Our team recently launched Beezable to help more fundraisers create, print and mail donor appeals.
And early feedback suggests we’ve created something really useful, especially for those of you who know direct mail is much more effective than email alone.
But there’s one question that keeps coming up: “Why are your fundraising letter templates so simply designed? We're used to adding more to our appeals than Beezable’s existing options for personalization, custom gift amounts and calls to action.”
Here’s the short answer: Because we want you to make money.
As nonprofit professionals, we know how easy it is for fundraising appeals to get complicated.
The executive director wants this. A board member likes that. The communications person needs to add this thing they saw at a conference. (I used to be that person!)
But those things don’t impress most donors. Here’s exactly what we had in mind in designing Beezable:
1. Top fundraising experts know “ugly” mail outraises “fancy” mail.
Tom Ahern, one of the top authorities on donor communications, has written about this issue. For most nonprofits, plain and simple fundraising letters outperform colorful and flashy ones.
The key exceptions: art museums and gardens.
Ahern goes on to urge nonprofits to redefine the meaning of beautiful and ugly. Beautiful is when a donor appeal makes as much money as it can for a cause. It evokes compassion in donors.
Ugly is when it doesn’t.
2. Beezable saves you time, so you can manage other pressing fundraising tasks.
The next thing we were thinking about is your time. It’s precious. It’s valuable. And it should never be wasted on “extras” that aren’t going to pay off.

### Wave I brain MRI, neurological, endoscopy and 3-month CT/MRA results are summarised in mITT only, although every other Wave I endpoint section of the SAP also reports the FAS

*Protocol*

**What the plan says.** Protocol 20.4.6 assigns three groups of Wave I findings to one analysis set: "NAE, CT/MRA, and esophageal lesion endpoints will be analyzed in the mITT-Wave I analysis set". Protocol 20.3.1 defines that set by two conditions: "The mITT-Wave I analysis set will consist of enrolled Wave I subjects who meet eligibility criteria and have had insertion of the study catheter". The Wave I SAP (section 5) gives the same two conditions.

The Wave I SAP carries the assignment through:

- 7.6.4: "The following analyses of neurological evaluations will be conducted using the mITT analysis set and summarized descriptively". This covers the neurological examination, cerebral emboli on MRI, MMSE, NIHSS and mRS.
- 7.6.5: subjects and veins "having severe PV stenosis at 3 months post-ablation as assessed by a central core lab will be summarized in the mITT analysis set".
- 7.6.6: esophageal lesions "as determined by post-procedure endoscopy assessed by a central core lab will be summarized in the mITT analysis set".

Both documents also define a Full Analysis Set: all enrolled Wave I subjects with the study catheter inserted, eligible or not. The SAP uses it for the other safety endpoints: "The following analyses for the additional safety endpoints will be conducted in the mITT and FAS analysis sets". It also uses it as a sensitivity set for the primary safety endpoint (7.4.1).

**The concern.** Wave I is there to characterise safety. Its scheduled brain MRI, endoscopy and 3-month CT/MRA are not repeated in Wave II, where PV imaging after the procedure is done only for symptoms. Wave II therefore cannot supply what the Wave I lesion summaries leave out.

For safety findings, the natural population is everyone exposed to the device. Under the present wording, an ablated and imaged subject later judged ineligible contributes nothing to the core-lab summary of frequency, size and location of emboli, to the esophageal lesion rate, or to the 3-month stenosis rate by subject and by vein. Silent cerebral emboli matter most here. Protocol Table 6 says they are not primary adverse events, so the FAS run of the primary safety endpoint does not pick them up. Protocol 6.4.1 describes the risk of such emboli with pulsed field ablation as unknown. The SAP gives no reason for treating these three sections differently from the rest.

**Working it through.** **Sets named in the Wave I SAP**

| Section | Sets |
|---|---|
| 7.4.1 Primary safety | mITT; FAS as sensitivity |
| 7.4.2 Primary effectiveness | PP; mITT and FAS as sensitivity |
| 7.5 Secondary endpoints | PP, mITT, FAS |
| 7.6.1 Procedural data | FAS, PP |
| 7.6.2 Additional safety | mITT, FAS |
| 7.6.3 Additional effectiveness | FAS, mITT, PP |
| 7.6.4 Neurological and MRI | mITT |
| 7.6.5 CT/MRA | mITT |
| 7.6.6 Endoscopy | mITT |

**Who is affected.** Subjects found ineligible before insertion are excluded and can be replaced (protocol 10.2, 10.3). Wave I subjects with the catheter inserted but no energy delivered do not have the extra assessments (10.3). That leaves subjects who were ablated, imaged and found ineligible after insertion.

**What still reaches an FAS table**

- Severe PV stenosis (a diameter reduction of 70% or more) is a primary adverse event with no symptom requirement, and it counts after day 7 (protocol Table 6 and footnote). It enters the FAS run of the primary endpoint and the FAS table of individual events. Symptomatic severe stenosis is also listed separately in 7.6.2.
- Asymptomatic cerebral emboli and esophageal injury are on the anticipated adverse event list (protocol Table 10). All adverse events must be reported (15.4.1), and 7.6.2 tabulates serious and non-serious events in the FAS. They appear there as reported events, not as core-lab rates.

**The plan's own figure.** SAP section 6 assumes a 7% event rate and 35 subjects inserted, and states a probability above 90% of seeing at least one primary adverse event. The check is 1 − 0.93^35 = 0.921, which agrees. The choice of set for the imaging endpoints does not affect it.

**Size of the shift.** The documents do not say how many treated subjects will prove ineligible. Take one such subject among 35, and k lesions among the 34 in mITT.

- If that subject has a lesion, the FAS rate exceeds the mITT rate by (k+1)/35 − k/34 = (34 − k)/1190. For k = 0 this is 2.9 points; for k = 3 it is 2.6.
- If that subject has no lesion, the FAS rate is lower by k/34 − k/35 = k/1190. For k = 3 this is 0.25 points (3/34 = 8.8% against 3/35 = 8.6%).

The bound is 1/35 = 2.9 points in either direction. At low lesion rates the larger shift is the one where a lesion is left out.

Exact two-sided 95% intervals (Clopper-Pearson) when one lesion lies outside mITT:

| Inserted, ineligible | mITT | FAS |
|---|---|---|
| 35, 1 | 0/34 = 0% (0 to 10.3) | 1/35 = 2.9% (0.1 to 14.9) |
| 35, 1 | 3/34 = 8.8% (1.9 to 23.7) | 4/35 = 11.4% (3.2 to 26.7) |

We were thinking very much of our in-house fundraiser Terri. We remember working with her at the national animal welfare charity where we met – and all the things people asked her to do that had little-to-no ROI – especially when you factored in time.
Brick campaign? Yep.
Employee penny war? That too.
Dress her dog up as a yeti and sell photos? Even that.
Sadly, we can’t fix those kinds of requests for you. But we can dramatically reduce the time you spend creating, printing and mailing donor appeals.
Then you’ve got more time to thank major donors. Or do data cleanup. Or work on next year’s strategy to better integrate traditional and digital tactics for even bigger results.
3. Simple design is just good design.
I recently moderated a panel of award-winning graphic design and video experts as part of my work mentoring Nigerian nonprofits.
They kept bringing up the same theme over and over: Less is more.
Visual clutter confuses people. It distracts them from your message.
But less stimulation makes it easier for the reader to focus on your key concept and engage with it.
“Setting up the psychology of the mind to read from one place to the next – so that you actually know where to go – is very helpful to anybody,” says Darren Davis, CEO of Conversiv, a Phoenix-based communications firm.
We couldn’t agree more. When you put a fundraising letter together, it’s important to eliminate “stoppers.” Those are the things that make donors say, “Meh, I’ll do this later.”
At a nonprofit, it’s tempting to add little things to appeals that make our lives easier. Here are a few stoppers we’ve seen:
- Asking the donor (average age 64) to handwrite something
- Turning your response device into a “mini-appeal”
- Making the donor find their scissors rather than using perforated paper for the reply slip (Beezable perforates!)
These things might make our lives as nonprofit folks easier, but they make donating harder.
We designed Beezable to help you tell your story in a clear, consistent and powerful way.
That doesn’t mean that we won’t add new templates in the future. Invitations and holiday cards are already in progress.
But you can bet those will be straightforward and streamlined too, because simple fundraising … simply works.
Get donor mail done in minutes. Create, print and mail your next campaign with Beezable.com.
Laura Ingalls Fuqua is co-founder of Abeja Solutions, a fundraising marketing firm in Phoenix, Arizona. A recovering journalist, Laura has worked over 20 years as a professional communicator in both the nonprofit and corporate sectors.